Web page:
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Posts posted by audioguru

  1. Whatever you have does not look like a PIR motion detector because it does not have a Fresnel lens.
    It is anybody's guess what its 3 pins are for. It doesn't even have a manufacturer's logo or a part number printed on it for you to look at its datasheet.

  2. A PIR probably does not have Mosfet pins. Most have an ordinary little transistor at the output that drives an external relay, power transistor or power Mosfet.
    If you put a jumper across its two output pins then it will probably stay turned on.

  3. I made this circuit but i changed Q2 with one Tip41C with 50 hfe.Is it enough?

    The TIP41 has an fT of only 3MHz so it is slow and its delays will probably cause the output amplifier to oscillate and have transient problems. The BD139 that should be used is very fast with an fT of 190MHz.

    The hFE is not important because the minimum hFE of one of the two 2N3055 output transistors at 1.5A is 41 then the collector current of the BD139 must be a maximum of only (1.5A/41) x 2= 73mA where its minimum hFE is about 70 so the maximum output from opamp U2 must be only 73mA/70= 1mA but the minimum output from a TLE2141 opamp is much more at 20 so there is plenty of hFE available. 
  4. Your circuit is missing a resistor from the collector of T2 to the base of the PNP output transistor to limit the base current. T2 will probably overheat without it.
    The PNP output transistor is missing a resistor from its base to its emitter to help turn it off.
    Both transistors add delay and additional voltage gain so the entire circuit will probably oscillate.

    I think you should use a fast driver emitter-follower driving a fast power transistor emitter-follower since they have no voltage gain and their very small delay will not cause oscillation:


  5. Flippityflop,
    I do not know what you are talking about.
    You show two opdinary diodes, not zener (avalanche) diodes. Why does your circuit have two zener diodes?
    There is no such thing as "an ambient voltage".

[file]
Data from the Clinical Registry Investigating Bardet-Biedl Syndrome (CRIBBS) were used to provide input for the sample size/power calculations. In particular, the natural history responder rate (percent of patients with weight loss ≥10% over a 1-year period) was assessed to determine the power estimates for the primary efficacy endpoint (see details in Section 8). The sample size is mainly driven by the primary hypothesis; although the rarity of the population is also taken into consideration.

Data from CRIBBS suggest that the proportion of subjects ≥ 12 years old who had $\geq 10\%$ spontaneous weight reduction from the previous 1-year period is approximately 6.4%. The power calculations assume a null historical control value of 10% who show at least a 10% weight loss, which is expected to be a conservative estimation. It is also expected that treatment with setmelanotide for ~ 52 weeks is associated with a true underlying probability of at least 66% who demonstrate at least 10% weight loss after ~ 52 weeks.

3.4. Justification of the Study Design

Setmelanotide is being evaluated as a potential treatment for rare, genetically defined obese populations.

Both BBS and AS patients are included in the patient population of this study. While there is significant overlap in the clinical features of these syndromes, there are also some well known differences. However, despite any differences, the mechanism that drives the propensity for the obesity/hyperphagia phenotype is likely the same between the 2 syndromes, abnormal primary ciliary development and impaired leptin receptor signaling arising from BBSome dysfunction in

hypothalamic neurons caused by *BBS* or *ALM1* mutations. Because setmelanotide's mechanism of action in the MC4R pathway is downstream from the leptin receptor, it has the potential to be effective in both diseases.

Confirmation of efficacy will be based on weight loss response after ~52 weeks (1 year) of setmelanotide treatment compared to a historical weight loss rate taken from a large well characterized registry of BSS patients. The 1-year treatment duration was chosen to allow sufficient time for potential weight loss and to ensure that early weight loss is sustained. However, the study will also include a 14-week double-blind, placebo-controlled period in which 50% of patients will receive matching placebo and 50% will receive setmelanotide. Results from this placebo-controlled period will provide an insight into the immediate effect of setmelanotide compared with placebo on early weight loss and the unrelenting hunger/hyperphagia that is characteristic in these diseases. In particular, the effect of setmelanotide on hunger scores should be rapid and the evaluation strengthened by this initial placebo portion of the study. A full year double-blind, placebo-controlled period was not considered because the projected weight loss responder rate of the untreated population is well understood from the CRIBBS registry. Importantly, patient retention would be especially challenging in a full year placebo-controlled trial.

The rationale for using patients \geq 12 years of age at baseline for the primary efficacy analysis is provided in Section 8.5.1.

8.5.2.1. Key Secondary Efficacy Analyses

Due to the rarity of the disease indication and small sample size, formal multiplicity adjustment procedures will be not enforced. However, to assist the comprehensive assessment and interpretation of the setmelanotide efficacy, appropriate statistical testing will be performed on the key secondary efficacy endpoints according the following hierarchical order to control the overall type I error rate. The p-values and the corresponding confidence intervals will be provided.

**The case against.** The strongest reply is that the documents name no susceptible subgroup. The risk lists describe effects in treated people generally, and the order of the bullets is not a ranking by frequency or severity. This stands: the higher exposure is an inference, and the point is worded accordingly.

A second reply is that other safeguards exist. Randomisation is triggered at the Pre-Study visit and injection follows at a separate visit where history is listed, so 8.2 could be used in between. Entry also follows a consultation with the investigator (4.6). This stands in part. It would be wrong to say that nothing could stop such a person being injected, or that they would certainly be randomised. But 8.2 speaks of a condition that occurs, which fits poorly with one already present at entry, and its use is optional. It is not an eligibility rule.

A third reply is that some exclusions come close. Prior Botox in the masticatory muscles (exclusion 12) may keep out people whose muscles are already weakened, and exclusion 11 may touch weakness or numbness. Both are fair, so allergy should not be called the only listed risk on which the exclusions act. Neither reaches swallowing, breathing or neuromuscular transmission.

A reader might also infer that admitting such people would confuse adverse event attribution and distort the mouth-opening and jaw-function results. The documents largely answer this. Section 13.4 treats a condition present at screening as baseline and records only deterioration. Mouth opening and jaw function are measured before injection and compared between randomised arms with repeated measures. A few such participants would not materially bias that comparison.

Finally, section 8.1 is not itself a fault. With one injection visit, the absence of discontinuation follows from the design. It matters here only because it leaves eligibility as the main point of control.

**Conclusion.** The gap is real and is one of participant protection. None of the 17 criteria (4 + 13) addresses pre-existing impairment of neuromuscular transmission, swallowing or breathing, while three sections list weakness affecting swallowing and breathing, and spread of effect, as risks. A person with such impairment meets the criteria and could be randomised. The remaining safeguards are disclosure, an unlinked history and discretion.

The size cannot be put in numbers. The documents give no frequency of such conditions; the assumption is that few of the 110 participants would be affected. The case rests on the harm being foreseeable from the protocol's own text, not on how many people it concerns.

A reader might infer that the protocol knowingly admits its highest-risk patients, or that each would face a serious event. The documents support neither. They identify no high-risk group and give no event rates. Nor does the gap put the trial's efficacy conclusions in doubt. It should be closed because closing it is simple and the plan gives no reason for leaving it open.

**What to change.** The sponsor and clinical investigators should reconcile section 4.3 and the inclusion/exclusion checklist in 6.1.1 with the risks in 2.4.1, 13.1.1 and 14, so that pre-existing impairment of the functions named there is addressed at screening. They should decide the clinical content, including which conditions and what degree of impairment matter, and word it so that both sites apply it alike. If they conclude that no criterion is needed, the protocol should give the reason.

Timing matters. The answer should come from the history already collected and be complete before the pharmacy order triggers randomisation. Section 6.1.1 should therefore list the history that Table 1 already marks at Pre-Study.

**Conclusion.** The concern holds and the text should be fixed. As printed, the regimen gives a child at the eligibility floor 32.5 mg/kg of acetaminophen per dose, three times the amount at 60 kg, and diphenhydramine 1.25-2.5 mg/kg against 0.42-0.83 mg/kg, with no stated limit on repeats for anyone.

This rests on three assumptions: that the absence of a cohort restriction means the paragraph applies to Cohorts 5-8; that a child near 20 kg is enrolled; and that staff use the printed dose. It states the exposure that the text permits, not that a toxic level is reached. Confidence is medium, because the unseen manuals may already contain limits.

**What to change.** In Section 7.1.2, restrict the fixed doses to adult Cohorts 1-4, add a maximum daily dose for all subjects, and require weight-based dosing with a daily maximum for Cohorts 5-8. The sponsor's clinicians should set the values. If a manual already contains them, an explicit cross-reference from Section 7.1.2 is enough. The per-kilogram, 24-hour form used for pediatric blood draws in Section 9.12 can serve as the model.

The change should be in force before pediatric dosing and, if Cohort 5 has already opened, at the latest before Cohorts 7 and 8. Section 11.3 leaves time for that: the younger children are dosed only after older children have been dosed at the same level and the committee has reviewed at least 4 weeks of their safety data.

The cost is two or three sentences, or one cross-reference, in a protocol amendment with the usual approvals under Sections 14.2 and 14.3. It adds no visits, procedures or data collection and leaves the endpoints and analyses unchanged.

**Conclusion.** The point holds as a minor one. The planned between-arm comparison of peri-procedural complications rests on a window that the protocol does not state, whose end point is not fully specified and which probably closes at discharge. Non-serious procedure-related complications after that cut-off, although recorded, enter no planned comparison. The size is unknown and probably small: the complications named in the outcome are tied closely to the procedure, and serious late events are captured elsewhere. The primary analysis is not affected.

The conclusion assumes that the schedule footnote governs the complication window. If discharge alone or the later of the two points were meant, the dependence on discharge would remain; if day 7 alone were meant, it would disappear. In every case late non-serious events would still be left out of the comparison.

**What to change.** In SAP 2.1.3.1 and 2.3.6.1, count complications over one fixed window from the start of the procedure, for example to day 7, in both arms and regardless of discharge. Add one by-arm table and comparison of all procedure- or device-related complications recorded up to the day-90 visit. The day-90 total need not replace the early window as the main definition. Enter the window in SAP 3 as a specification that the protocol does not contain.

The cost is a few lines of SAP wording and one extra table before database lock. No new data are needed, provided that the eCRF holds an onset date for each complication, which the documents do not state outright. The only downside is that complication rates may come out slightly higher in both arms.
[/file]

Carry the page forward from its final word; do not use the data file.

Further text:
Your circuit has no input, no output, no power supply, no biasing for the active device and no load for the active device.

    Nobody knows what you are talking about.

  6. One of the features is not very clear U3 - I know it is responsible for the current protection and opamp works here as a comparator (I think). However, from my calculations in section 6 of the potentiometer P2 maximum voltage of about 1,7V (P2 and R18 are a voltage divider)

    The original circuit has errors. So we fixed it in the forum.
    A maximum voltage from P2 is 1.7V when R18 is WRONG at 56k. When we fixed the original circuit we changed R18 to 33k and added a 100k calibration trimpot in series so when the trimpot is about 46.7k then the total with 33k is 79.7k then the maximum voltage from P2 with a 3A load is exactly 1.41V. 1.41V/0.47 ohms= 3.0A. 

    But another question - if U3 inverting input (-) have less potential than the non-inverting input (+) the output voltage of U3 is potential of leg 7 of U3, and according to that diode D9 does not conduct. However, if power consumption exceeds the voltage at the output of U3 have potential of leg 4 of U3 (so it is about -5V) and diode D9 becomes conductive. But what happens next? Because that's the part I do not understand.

    The voltage across R7 caused by the load current in it goes to the inverting input pin 2 of U3, and the pot P2 voltage goes to the non-inverting input pin 3. Usually pin 3 voltage is higher than pin 2 voltage so the output of the opamp pin 6 is high and D9 is reverse biased and does not conduct.
    If the current in R7 exceeds the setting of pot P2 then the opamp output drops low enough for it to reduce the output voltage through D9 that reduces the output current until the current stays at the setting of pot P2. If the output of U3 went low like a comparator then there will be NO OUTPUT CURRENT! Instead the output voltage of U3 drops only low enough so that the load current is the same as the setting of p2.

    Another problem is the presence of R8 and R9. I think in terms of the setting of gain opamp U2, right? What the presence of C4, C6 and C9?

    No. The voltage gain of the voltage amplifier is 1+ (R12/R11) where R11 has a calibration trimpot to allow you to set the maximum output voltage to exactly 30.0V.
    R8, R9 and C4 simply filter the 11.2V voltage reference. C6 and C9 compensate for phase shifts in the amplifier so it does not ring nor oscillate.

    And the last question - why current limiter isn't linear? I mean when we change output voltage with the same load, the current limiter change value. Why? Maybe you can give me a example power supply we can set output current which doesn't depend of output voltage?

    No. The voltage setting does not affect the current setting and the current setting does not affect the voltage setting EXCEPT when the load current exceeds the setting of the current pot P2 then the output voltage drops low enough that the load current is the same as the pot P2 setting. Then the LED lights to warn that the output voltage is being reduced by the current regulator.
    Here is the fixed voltage amplifier schematic:



  7. Kevin, you need to learn about negative feedback.

    Your simple voltage regulator has no voltage gain. Its voltage gain is a little less than 1.
    Its 200k resistor does almost nothing (it reduces the voltage gain from exactly 1 to a little less than 1).
    The opamp is pretty fast but the darlington connected transistors are probably pretty slow causing phase shift and causing the circuit to oscillate.


  8. Hi Redwire,